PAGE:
So I should be writing trenchant commentary on the market or economy or something highbrow, but I find myself thinking about pickup trucks. Partly because I’ve been in Florida this week visiting friends and family (Key West, Homestead, Ocala so far – Miami Beach to come). And I’ve seen a whole lot of pickup trucks. Especially the paradoxical pickup.
Pickups seem to be most favored vehicle by people who can least afford to drive them. Not questioning their utility for a whole lot of people, but you get the feeling that many of those behind the wheel of a big, 17mpg beast would be better served by a 30+ MPG hatchback. You look at a pinched face on the highway and wonder how they’ll pay for that next fill-up…
And then the government comes along and intervenes in the market. Driving up fuel economy regulations. Forcing Ford to mess with their iconic F150 – the best-selling vehicle of all time. The culmination of this nanny-state, socialistic, probably French-inspired, community-organizer-cum-commissar interventionism?
A new model F150 pickup that…
- …will cost about $800 more for an all aluminum body.
- …will get somewhere close to 30 EPA mpg versus 17-19 mpg today.
- …will save that owner about $1,200 a year (based on US average of 15,000 miles driven annually).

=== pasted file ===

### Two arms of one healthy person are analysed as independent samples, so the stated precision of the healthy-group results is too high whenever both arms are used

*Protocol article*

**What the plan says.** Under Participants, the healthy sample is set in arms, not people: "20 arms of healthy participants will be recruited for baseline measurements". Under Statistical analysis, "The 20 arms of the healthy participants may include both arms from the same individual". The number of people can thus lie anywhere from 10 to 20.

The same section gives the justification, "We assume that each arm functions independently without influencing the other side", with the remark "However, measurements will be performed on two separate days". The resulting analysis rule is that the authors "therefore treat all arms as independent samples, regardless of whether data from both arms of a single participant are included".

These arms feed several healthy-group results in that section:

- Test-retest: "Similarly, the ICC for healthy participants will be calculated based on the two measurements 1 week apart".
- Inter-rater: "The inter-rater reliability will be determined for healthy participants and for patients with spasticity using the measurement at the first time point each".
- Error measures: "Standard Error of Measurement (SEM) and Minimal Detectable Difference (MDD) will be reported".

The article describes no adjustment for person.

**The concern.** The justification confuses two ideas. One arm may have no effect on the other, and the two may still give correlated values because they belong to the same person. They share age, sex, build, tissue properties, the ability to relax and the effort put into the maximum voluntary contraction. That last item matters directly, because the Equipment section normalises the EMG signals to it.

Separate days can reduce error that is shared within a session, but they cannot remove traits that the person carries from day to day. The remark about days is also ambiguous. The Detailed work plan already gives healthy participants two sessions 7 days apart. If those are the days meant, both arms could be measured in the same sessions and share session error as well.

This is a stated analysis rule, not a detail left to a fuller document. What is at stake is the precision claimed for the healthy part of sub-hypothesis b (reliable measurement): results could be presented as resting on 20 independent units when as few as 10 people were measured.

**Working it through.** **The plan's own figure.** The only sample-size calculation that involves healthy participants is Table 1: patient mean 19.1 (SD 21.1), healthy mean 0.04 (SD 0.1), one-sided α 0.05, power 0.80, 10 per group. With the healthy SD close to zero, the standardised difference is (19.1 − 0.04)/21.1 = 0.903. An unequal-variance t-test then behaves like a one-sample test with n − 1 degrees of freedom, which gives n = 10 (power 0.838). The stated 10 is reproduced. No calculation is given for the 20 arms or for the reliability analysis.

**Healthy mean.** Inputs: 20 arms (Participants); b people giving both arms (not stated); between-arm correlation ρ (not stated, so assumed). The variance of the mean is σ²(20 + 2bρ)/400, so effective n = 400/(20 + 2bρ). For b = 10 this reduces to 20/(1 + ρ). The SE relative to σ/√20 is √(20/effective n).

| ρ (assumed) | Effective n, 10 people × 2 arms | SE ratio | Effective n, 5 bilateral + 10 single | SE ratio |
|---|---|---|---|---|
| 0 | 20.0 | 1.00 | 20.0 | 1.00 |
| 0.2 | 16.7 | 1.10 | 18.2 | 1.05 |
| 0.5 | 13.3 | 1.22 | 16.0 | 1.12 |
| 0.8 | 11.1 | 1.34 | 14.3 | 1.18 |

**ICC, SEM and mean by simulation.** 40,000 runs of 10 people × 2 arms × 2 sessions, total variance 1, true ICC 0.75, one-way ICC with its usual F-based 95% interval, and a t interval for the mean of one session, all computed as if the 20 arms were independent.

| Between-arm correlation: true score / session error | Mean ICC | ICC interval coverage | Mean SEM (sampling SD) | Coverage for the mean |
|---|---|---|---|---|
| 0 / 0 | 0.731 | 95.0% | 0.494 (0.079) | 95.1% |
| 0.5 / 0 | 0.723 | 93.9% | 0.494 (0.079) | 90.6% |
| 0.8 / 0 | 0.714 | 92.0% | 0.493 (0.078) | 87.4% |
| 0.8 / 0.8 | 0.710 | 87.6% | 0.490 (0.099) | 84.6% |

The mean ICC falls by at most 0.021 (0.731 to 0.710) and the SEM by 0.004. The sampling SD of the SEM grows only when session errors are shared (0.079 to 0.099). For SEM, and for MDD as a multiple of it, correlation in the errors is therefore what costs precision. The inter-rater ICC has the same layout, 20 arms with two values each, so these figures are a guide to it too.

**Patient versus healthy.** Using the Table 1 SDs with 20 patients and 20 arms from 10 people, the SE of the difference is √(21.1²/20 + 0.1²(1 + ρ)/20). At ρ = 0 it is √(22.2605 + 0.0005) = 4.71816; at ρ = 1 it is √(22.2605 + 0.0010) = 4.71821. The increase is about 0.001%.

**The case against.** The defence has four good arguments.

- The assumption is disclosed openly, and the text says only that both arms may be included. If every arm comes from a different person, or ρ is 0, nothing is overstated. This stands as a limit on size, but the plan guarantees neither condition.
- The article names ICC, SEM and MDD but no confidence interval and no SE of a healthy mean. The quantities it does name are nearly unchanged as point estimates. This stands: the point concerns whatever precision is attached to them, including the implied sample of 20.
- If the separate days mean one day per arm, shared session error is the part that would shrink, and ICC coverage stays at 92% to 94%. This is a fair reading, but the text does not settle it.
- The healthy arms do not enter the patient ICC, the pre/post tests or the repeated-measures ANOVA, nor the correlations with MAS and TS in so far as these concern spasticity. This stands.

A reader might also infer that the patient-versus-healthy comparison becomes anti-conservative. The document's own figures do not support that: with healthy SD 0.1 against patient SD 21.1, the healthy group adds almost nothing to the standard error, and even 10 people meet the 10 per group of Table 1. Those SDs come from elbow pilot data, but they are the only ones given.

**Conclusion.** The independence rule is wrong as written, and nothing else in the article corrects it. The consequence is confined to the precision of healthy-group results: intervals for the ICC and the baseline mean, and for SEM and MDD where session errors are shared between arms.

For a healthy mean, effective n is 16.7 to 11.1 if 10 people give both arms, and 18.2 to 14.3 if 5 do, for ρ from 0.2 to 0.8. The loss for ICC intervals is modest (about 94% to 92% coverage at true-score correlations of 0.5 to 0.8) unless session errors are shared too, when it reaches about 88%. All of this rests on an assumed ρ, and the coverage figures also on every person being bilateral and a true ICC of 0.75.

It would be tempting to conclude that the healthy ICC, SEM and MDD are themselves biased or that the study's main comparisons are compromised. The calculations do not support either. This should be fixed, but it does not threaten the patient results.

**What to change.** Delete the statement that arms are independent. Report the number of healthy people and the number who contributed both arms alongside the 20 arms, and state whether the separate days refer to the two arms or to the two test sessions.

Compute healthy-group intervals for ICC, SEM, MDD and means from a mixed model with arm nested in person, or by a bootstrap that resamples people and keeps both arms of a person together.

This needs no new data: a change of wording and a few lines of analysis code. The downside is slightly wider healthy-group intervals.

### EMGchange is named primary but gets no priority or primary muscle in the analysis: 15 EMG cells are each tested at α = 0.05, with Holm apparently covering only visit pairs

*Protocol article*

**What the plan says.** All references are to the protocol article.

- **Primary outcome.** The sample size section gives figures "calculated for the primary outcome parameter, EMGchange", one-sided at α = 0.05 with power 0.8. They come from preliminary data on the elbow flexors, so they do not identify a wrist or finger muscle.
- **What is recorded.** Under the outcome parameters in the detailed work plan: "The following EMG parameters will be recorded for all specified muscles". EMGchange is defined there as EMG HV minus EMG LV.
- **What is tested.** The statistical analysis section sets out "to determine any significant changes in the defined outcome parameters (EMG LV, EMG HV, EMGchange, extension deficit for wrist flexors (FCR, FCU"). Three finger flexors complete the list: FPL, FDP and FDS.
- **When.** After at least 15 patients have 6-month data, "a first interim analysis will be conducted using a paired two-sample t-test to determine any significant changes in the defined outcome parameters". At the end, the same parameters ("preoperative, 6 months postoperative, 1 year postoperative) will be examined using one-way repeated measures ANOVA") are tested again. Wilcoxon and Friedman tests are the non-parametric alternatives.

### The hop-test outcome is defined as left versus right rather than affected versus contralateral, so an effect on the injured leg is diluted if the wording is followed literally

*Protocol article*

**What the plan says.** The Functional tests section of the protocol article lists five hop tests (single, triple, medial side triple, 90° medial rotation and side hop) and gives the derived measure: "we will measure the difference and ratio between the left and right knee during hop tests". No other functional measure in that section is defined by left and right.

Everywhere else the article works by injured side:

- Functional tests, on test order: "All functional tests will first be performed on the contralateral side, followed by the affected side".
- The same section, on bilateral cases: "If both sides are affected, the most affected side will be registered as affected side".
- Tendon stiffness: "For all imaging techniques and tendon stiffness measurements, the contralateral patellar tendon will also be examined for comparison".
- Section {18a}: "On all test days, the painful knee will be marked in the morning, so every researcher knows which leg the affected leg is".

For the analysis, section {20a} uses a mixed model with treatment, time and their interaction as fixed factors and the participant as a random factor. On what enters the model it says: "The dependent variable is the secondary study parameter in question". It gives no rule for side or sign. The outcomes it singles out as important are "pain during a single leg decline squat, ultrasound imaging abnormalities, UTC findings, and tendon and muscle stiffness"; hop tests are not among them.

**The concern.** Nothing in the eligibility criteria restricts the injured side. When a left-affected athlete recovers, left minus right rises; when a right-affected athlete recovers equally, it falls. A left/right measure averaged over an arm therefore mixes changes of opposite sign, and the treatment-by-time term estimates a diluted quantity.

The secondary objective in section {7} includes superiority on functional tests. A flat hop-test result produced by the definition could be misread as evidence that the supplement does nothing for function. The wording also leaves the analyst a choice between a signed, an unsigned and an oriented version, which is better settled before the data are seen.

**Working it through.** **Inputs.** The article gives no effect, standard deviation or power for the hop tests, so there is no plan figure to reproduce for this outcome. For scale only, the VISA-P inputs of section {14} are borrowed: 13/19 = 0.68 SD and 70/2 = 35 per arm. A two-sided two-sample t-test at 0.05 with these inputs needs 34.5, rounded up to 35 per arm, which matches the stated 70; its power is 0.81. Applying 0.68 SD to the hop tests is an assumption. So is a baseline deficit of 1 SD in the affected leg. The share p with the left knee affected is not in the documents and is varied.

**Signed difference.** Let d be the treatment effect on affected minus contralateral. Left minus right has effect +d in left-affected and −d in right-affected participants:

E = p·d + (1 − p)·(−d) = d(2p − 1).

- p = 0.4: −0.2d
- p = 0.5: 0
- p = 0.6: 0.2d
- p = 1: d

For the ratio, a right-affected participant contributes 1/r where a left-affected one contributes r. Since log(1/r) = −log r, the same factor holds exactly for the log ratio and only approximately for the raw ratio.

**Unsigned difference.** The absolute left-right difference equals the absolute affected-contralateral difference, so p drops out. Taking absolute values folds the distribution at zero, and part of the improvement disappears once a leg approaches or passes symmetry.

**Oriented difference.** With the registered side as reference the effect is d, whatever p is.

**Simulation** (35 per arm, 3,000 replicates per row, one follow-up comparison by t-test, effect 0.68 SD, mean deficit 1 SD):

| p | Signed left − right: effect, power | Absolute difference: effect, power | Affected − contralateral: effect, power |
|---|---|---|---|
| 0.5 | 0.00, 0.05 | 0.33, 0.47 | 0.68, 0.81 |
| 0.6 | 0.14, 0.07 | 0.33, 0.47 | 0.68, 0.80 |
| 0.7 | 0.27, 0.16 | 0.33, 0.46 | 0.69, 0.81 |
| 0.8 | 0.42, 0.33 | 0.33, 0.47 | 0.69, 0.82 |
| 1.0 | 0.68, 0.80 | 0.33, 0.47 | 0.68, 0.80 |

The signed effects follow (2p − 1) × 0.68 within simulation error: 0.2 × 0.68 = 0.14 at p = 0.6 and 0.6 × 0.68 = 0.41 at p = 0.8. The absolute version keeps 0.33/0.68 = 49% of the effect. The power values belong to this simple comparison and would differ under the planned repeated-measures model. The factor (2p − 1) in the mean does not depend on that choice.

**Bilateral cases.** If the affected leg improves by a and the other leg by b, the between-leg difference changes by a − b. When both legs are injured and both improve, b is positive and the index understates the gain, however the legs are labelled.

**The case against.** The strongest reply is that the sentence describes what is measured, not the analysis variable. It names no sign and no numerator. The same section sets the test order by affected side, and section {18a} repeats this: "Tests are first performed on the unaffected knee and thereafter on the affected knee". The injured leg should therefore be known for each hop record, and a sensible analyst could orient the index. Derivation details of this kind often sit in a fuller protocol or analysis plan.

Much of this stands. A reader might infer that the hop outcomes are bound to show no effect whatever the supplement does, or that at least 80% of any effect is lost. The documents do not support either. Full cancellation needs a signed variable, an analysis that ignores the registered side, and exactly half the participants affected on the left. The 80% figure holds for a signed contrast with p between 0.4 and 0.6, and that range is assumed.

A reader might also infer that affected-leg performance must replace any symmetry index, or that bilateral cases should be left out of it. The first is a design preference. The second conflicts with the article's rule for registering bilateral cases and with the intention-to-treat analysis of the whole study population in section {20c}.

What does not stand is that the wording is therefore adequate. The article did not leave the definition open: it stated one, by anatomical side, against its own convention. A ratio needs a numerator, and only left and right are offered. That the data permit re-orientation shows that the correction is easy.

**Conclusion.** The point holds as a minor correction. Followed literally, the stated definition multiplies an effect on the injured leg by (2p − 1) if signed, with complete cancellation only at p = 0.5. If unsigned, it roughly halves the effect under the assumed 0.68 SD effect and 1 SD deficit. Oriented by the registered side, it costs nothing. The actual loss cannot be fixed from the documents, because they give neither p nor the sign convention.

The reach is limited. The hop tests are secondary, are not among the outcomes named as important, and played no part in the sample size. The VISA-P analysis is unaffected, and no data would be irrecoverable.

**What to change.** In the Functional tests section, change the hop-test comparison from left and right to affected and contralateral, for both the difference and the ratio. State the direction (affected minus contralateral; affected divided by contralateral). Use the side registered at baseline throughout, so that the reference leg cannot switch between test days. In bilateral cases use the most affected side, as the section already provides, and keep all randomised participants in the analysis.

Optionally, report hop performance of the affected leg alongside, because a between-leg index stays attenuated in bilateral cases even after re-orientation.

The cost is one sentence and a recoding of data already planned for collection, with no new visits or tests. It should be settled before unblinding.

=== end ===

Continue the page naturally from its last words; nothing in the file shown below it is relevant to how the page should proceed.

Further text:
- …will reduce gasoline consumption by 300+ gallons/year.
- …get @30 freaking mpg?!?! FOR A FULL SIZE AMERICAN TRUCK NOT SOME NAMBY-PAMBY ARUGULA-MOBILE?!?!?!
The end result is an unalloyed economic good for America. A 30 MPG full size pickup is really pretty mind bending. A tremendous victory of American ingenuity. Delivered courtesy of those pesky government regulations we all love to fulminate against.
The government’s role here is irreplaceable. The car companies by themselves have ZERO independent incentive to deliver these sort of big leaps on their own. Much better to just tweak around the edges – add tailfins! – and keep selling the same basic bucket of bolts. But the government’s diktat ensures that all car companies face the same challenge on the same terms. So the competitive dynamic remains fair and healthy. The Feds re-shaped the playing field. The players responded. Brilliantly.
So who wins?
- The consumer wins. Trading higher capital costs for lower operating costs is a no-brainer – the up–front difference can and will be financed on the strength of that longer-term affordability.
- The economy wins. That is $1,200 a year that can go on other consumption or investment with a higher multiplier (which is pretty true of anything besides gasoline).
- The environment wins. Lower emissions etc. etc.
So who loses?
- Ford’s long-term shareholders? Not really. Assuming it isn’t a quality disaster, the F150 should be a huge hit. And Ford’s gasoline engine technology advantage will remain viable for a few more years of profitability (before electrics probably disrupt the market).
- Ford’s short-term share-renters? Possibly. Every dollar that Ford spent on R&D to deliver this breakthrough could have been spent on buybacks or dividends or some other sort of short-term chicanery.
And in that last point lies the seeds for the sickness that ails so much of this economy. The share-renters class has disproportionate representation in the debate, to the detriment of the consumer, macro-economy, and long-term shareholders. I’d love to think the example of the F150 would somehow help chip away at this dynamic. But at least it’ll save us all a lot of gas and gas money.